chapter  21
12 Pages

Molecular and Cellular Imaging*

While more details can be found in Chapter 1, we brie§y provide the salient features of tumor biology that are relevant for the present chapter.

Solid tumors are composed of cancer cells that divide at an accelerated pace and that do not (typically) naturally undergo apoptosis. šis is a tremendous advantage over neighboring normal cells, as cancer cells are able to proliferate more e—ciently, eventually outgrowing, invading, and even replacing normal tissues. šese processes require energy, which is obtained from nutrients in the blood stream. šose nutrients are available to the œrst few layers of cells around a blood vessel, which would in principle limit the development of tumors. However, cancer cells have the ability to recruit new blood vessels (neovasculature) that allow them to develop further [2]. šese neovessels are grown rapidly and imperfectly, resulting in a “leaky” vasculature (see Figure 21.1). še epithelium of normal blood vessels is smooth and relatively impermeable to exogenous contrast agents. However, the tumor neovessels are characterized by a higher permeability. še fenestration of tumor neovessels has diameters in the micrometer range [3], such that compounds present in the vasculature, such as glucose, amino acids, or contrast agents, can readily escape the vasculature and enter the interstitium, where they can interact with tumor cells. še size of the fenestration is an upper limit for molecular imaging agents designed to target cancer cells, which may be located several micrometers away from a blood vessel. Here, di›usion can be a rate-limiting step

21.3 Summary .................................................................................................................................. 285 Acknowledgments .............................................................................................................................. 285 References ............................................................................................................................................ 285

in the delivery of a contrast agent to the desired target, as is the case for the delivery of therapeutic agents [4]. še di›usion coe—cient decreases as a function of the molecular weight and size (Figure 21.2) such that smaller agents can di›use further than larger agents for a given time. For example, the time constant for an antibody to di›use over 100 μm in a tumor is around 1 h [4]. In the same interval, a low-molecular-weight compound would have di›used over 1 mm. šere is, however, a trade-o›; small compounds can easily extravasate and di›use over several hundred micrometers, but they may also be rapidly eliminated by the kidneys. Larger contrast agents typically have a longer blood circulation time, and this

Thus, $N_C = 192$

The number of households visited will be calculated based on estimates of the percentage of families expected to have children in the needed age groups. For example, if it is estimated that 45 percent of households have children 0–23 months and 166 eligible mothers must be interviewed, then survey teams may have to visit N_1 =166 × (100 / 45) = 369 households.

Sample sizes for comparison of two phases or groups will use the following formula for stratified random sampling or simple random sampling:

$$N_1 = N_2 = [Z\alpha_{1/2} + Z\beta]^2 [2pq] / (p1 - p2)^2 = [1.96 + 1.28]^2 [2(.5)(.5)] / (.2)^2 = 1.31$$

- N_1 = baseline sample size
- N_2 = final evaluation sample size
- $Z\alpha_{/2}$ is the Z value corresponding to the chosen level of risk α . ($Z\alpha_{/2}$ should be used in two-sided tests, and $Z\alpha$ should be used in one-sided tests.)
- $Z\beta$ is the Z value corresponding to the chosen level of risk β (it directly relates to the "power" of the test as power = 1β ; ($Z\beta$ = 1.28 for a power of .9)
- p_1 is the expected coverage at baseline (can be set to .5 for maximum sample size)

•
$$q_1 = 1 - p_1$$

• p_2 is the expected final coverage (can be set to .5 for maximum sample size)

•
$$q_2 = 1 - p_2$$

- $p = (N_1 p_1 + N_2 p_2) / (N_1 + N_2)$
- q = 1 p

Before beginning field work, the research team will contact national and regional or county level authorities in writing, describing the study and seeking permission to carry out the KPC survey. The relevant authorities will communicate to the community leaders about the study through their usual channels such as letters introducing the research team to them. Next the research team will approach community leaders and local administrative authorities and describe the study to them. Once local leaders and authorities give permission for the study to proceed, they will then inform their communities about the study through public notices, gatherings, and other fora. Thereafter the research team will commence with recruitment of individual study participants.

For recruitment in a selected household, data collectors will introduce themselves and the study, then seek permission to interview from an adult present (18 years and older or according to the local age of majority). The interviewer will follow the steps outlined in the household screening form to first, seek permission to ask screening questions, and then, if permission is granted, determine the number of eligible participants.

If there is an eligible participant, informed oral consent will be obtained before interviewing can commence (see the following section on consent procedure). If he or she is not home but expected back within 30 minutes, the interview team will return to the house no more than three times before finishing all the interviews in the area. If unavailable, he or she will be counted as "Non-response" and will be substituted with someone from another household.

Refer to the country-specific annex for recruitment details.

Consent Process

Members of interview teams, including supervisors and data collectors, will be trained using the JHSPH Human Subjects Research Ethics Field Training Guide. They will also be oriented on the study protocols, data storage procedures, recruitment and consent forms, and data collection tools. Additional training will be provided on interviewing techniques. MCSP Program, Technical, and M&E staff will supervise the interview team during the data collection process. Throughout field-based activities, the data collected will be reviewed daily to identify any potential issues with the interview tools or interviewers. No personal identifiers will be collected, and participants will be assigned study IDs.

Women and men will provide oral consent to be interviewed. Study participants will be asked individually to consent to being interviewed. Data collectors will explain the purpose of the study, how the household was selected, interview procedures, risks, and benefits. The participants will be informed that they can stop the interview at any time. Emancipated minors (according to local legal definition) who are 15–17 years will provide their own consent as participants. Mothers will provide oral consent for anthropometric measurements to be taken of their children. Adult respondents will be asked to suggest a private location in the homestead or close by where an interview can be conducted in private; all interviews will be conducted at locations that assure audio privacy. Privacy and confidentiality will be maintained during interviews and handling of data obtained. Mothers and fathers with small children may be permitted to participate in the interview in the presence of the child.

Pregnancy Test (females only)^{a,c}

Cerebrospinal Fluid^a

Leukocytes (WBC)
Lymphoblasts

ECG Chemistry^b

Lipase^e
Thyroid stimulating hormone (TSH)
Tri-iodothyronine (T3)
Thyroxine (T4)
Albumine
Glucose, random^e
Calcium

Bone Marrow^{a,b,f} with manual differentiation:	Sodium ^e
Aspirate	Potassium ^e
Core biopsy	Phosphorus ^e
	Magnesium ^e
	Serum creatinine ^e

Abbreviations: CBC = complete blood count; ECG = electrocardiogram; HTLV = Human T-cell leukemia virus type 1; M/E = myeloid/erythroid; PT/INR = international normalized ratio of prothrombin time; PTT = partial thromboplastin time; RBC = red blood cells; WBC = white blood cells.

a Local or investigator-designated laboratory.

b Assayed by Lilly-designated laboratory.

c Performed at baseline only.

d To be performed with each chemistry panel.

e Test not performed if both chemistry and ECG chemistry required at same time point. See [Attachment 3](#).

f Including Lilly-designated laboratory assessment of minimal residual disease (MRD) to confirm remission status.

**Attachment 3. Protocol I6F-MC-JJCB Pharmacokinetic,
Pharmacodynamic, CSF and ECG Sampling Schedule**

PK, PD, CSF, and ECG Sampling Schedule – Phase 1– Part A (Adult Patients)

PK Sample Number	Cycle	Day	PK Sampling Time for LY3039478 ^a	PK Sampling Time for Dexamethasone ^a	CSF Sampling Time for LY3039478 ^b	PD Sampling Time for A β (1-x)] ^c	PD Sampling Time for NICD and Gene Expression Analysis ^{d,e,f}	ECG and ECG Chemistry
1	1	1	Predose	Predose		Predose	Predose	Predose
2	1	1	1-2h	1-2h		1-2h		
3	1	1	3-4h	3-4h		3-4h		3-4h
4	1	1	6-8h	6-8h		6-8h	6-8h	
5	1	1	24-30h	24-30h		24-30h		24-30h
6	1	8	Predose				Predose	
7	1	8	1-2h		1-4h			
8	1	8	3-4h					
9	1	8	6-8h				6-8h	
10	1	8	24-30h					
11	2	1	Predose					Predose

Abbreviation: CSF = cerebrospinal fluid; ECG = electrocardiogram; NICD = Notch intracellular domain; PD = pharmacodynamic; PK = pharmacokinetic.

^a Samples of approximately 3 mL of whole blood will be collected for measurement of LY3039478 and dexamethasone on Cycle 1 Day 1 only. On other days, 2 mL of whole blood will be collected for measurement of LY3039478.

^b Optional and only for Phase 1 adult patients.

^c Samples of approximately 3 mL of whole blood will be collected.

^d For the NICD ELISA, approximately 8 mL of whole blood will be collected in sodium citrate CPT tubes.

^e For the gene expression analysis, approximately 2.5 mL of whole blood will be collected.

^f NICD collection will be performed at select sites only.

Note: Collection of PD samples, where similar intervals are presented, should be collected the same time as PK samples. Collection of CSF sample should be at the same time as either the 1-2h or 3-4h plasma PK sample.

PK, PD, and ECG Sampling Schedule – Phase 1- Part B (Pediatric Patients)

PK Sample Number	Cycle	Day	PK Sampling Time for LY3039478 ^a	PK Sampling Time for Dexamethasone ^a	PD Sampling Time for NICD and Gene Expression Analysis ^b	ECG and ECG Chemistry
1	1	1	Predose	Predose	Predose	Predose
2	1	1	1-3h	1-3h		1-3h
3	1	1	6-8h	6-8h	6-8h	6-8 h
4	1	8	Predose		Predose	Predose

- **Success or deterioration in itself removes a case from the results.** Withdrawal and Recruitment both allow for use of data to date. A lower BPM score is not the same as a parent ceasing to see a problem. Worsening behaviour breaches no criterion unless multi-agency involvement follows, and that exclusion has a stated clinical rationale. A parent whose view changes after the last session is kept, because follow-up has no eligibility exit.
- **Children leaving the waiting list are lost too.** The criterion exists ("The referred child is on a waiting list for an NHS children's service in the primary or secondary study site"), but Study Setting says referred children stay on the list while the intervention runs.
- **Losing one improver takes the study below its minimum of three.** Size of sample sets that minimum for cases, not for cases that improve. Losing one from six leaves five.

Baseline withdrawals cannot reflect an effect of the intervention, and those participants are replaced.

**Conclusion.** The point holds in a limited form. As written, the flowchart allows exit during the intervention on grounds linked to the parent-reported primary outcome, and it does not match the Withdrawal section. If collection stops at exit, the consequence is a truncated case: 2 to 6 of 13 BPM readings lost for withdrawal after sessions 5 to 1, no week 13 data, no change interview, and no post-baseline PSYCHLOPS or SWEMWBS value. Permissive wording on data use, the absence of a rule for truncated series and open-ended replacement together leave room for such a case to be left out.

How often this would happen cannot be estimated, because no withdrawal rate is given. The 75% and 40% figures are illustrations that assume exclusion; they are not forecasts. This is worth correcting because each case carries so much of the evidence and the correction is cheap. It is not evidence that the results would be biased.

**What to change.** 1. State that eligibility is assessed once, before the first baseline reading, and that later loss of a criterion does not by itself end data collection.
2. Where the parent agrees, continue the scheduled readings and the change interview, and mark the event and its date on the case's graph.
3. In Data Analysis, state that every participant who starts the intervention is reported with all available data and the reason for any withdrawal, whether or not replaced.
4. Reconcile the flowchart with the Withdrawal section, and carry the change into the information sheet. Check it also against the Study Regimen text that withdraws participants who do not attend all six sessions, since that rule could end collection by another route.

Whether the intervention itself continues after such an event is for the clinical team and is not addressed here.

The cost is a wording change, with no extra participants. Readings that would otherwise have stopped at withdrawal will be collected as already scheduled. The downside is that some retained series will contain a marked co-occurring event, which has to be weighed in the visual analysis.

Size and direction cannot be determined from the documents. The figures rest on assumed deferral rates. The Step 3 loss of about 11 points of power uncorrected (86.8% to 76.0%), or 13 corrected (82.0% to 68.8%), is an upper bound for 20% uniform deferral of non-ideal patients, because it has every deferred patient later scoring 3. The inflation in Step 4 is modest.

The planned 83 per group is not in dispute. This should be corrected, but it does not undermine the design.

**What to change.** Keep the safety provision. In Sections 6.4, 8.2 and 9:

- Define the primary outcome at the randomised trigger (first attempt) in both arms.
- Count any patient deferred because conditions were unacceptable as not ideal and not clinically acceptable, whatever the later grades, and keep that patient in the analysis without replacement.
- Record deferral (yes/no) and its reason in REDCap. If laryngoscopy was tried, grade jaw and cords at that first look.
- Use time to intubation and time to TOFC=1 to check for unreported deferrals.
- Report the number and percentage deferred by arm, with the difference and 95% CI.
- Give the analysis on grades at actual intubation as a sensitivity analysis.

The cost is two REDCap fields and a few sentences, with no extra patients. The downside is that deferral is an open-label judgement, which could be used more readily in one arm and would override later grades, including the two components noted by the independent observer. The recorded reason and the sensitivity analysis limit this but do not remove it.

can improve the total quantity of compound delivered to a tumor [3]. However, it may become more di—cult to determine whether the accumulation of a contrast agent in a tumor is due to a speciœc event or due to an unspeciœc e›ect such as the “enhanced permeability and retention” for macromolecules and lipids [5]. Elimination of a compound (and its degradation products) from a tissue is normally either due to lymphatic drainage or the return of the compound or its degradation products to the bloodstream. Tumors lack a fully functional lymphatic drainage system, and this has contradictory consequences. First, this contributes to an elevated interstitial pressure, which decreases the transport of molecules from the vasculature to the tumor tissue; second, this prolongs the retention and favors the accumulation of a molecule that did reach the tumor interstitium. While it is certainly desirable to obtain the largest concentration possible of a drug in a tumor, the design of a speciœc contrast agent may require a di›erent approach in order to optimize the speciœcity of the agent. Finally, it must be noted that once inside the cytosol, the di›usion of compounds is reduced in relation to their molecular weight [6].